Last year I took the lead on planning rides for Team Fartlek as we trained for Cycle Oregon. At first I used Microsoft Streets and Trips to map out the routes. I’d print maps and directions for most of the crew and we’d use them to try and find our way. Dealing with maps and directions on a bike pretty much blows. We ended up stopping and checking constantly and, more often than not, we’d still get at least a little bit lost.
Mid-season I switched to the Garmin 705 GPS bike computer and that all changed. Truth be told, this is probably one of the coolest and useful gadgets I’ve ever owned. So much so that I’m not even sure it is properly classified as a gadget.
It is a killer cycling computer that lets you monitor and track any piece of data you could possibly wish to track including heart rate, cadence, speed, incline, altitude, etc., etc., etc. On top of that, it is also a GPS that provides turn-by-turn directions of planned routes and keeps track of everywhere you ride. If you want a detailed review, there are plenty to be found online. The purpose of this post is to let you in on some of the things I’ve learned about how to use this device. Because as awesome as it is, it works best in the hands of someone who learns its little nuances.
1) Map your route using either the Garmin MapSource software or something like MapMyRide. I like the Garmin software a bit better, but use MapMyRide because I can share the maps with my team and they are able to print them out for themselves. I can also embed MapMyRide maps in my blog, which is an excellent feature. Either way, when loading the route into your device, be sure to download it as a GPX file. This will allow you to get turn-by-turn directions. If you use one of the older types of files, you will only be able to see the route on a map (which is still helpful, just not as cool).
2) Have a good idea of where you are going and carry a back up map — and use your head. I do place a lot of trust in the device. However, I don’t trust it completely. This is especially true if you are going on a road or path that is not on the mapping software. For example, MapMyRide can’t deal with ferry crossings very well. One ride I did last season was an out-and-back with a ferry crossing in the middle. It worked OK going out, but on the way back it got confused and tried to direct us to a bridge 10 miles away (that also happens to be closed). That would have been bad.
3) You need to remember to press start when you begin your ride. Turning it on isn’t enough. If you don’t hit start, many of the functions will still work, but the device isn’t collecting all the data and it isn’t guiding you along the route. If you hit start too late, chances are good the device will try to direct you to the start of your route. That’s not good. If that happens, the best thing to do is to reset, start pedaling, then tell it to start navigating WHILE YOU ARE RIDING. As it is calculating, it may recognize that you are following the planned route and start navigating to the next way point. If not, you’ll still be able to follow the course by using the map, but turn-by-turn won’t work right.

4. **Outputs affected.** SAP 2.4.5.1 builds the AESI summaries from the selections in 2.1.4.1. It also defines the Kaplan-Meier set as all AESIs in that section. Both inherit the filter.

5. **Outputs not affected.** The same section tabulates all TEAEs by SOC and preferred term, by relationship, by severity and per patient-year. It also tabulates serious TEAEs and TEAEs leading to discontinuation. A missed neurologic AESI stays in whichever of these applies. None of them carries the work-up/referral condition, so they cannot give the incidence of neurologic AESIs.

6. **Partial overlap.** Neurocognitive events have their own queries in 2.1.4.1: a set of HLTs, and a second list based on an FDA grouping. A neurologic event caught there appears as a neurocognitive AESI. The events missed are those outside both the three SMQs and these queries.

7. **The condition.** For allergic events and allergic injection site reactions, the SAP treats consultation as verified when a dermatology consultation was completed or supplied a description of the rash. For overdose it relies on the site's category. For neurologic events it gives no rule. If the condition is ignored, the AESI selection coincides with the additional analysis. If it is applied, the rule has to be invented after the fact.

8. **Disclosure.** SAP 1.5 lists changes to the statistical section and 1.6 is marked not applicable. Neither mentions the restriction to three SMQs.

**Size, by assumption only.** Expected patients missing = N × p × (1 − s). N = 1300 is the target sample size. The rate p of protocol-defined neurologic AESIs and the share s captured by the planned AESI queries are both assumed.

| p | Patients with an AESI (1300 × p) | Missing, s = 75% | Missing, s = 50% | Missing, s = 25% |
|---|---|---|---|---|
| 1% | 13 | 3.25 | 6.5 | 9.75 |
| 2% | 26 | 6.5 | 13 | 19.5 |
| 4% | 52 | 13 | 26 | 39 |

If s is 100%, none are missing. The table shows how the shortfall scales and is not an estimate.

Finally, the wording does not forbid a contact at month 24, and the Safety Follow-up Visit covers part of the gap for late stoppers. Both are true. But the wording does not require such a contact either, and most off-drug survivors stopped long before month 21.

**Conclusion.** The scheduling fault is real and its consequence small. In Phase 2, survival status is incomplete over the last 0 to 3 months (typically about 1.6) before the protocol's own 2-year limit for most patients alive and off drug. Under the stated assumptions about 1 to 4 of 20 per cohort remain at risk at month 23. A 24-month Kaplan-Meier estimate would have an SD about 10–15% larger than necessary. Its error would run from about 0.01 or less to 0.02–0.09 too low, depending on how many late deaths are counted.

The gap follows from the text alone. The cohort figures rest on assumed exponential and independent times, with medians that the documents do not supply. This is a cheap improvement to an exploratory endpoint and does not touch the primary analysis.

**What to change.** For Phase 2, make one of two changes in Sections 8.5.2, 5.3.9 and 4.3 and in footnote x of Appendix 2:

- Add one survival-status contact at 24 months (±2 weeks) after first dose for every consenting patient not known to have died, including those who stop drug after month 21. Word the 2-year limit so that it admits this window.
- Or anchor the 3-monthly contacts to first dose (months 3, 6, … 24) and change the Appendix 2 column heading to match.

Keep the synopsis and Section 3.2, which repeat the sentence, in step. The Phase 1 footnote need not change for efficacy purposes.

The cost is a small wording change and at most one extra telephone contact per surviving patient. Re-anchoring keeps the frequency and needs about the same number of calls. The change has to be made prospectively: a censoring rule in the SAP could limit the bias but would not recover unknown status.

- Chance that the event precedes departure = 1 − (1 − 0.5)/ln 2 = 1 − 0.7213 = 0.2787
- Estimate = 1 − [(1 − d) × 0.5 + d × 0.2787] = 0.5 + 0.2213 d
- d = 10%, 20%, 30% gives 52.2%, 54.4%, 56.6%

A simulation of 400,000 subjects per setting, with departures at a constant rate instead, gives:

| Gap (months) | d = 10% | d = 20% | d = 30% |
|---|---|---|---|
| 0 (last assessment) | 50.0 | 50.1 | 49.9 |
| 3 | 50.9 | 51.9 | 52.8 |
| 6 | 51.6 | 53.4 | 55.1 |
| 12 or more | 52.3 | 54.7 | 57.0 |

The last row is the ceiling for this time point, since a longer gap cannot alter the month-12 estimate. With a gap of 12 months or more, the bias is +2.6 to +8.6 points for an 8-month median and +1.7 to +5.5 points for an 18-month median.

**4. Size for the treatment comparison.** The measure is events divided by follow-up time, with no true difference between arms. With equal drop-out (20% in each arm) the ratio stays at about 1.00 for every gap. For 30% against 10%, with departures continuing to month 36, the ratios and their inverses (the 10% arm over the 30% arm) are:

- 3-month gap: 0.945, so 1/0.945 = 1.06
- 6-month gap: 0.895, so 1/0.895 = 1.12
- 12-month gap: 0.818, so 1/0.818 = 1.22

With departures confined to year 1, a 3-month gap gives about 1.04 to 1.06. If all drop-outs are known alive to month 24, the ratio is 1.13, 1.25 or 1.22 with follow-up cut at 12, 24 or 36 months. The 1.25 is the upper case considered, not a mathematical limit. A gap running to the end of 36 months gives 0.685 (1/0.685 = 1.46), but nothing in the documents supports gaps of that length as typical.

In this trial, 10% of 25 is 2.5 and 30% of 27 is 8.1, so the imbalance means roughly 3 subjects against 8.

4) If mapping a route that starts and stops in the same location, consider putting the start point and the stop point in two different places. Put the mapped starting point a quarter mile or so down the road from the true starting point and the mapped stopping point a little beyond the real stopping point. If the computer thinks you’ve arrived at the stopping point at the beginning of the ride, your turn-by-turn wont work (as it thinks you are done with the ride). If you try to reset, the device will sometimes try and take you back to the start as explained above. Also, if you start in a parking lot, map the start point on the road so you don’t have to ride around in circles finding the place the GPS thinks you are supposed to start.
5) While the device’s software is really good, Garmin did one thing that was really goofy. The computer allows you to look at two screen’s worth of data fields (each screen lets you look at up to 8 pieces of data such as speed, cadence, heart rate, etc.) at a time. You use the toggle switch to go back and fourth between the screens when riding.
You choose how each screen is set up in the “Data Fields” menu. In that menu, screens are marked “Bike Computer 1″ and “Bike Computer 2.” This may lead you to believe one screen is for one bike and the other screen is for another bike. Not so. You can use both screens. If using multiple bikes, build a profile for each bike. Then, before your ride, choose which bike you are using. Both screens work for the bike you choose. To switch between bike profiles, you can hold the mode button down for a few seconds and you’ll be able to make a selection. This shortcut is not in the instructions.
I’ll update this post (or create a new one) as I learn more. If you have any tricks of your own, please feel free to share.